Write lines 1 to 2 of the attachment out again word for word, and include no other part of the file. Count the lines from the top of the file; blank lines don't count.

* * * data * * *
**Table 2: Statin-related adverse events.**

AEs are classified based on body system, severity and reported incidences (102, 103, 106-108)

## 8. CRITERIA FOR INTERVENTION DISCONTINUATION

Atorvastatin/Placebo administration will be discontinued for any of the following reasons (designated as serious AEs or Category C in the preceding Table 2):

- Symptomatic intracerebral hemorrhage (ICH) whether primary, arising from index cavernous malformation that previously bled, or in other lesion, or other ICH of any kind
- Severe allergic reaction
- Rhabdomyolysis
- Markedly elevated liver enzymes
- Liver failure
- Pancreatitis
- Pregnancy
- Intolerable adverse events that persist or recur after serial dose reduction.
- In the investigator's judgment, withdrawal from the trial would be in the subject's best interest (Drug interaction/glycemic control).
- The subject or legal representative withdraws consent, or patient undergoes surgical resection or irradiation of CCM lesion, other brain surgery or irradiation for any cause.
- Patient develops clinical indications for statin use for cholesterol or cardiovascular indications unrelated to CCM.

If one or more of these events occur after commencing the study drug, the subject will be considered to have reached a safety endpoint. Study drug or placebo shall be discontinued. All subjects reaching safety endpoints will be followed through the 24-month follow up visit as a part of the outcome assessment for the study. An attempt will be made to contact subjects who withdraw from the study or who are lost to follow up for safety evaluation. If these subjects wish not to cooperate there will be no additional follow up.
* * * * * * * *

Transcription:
**Table 2: Statin-related adverse events.**

AEs are classified based on body system, severity and reported incidences (102, 103, 106-108)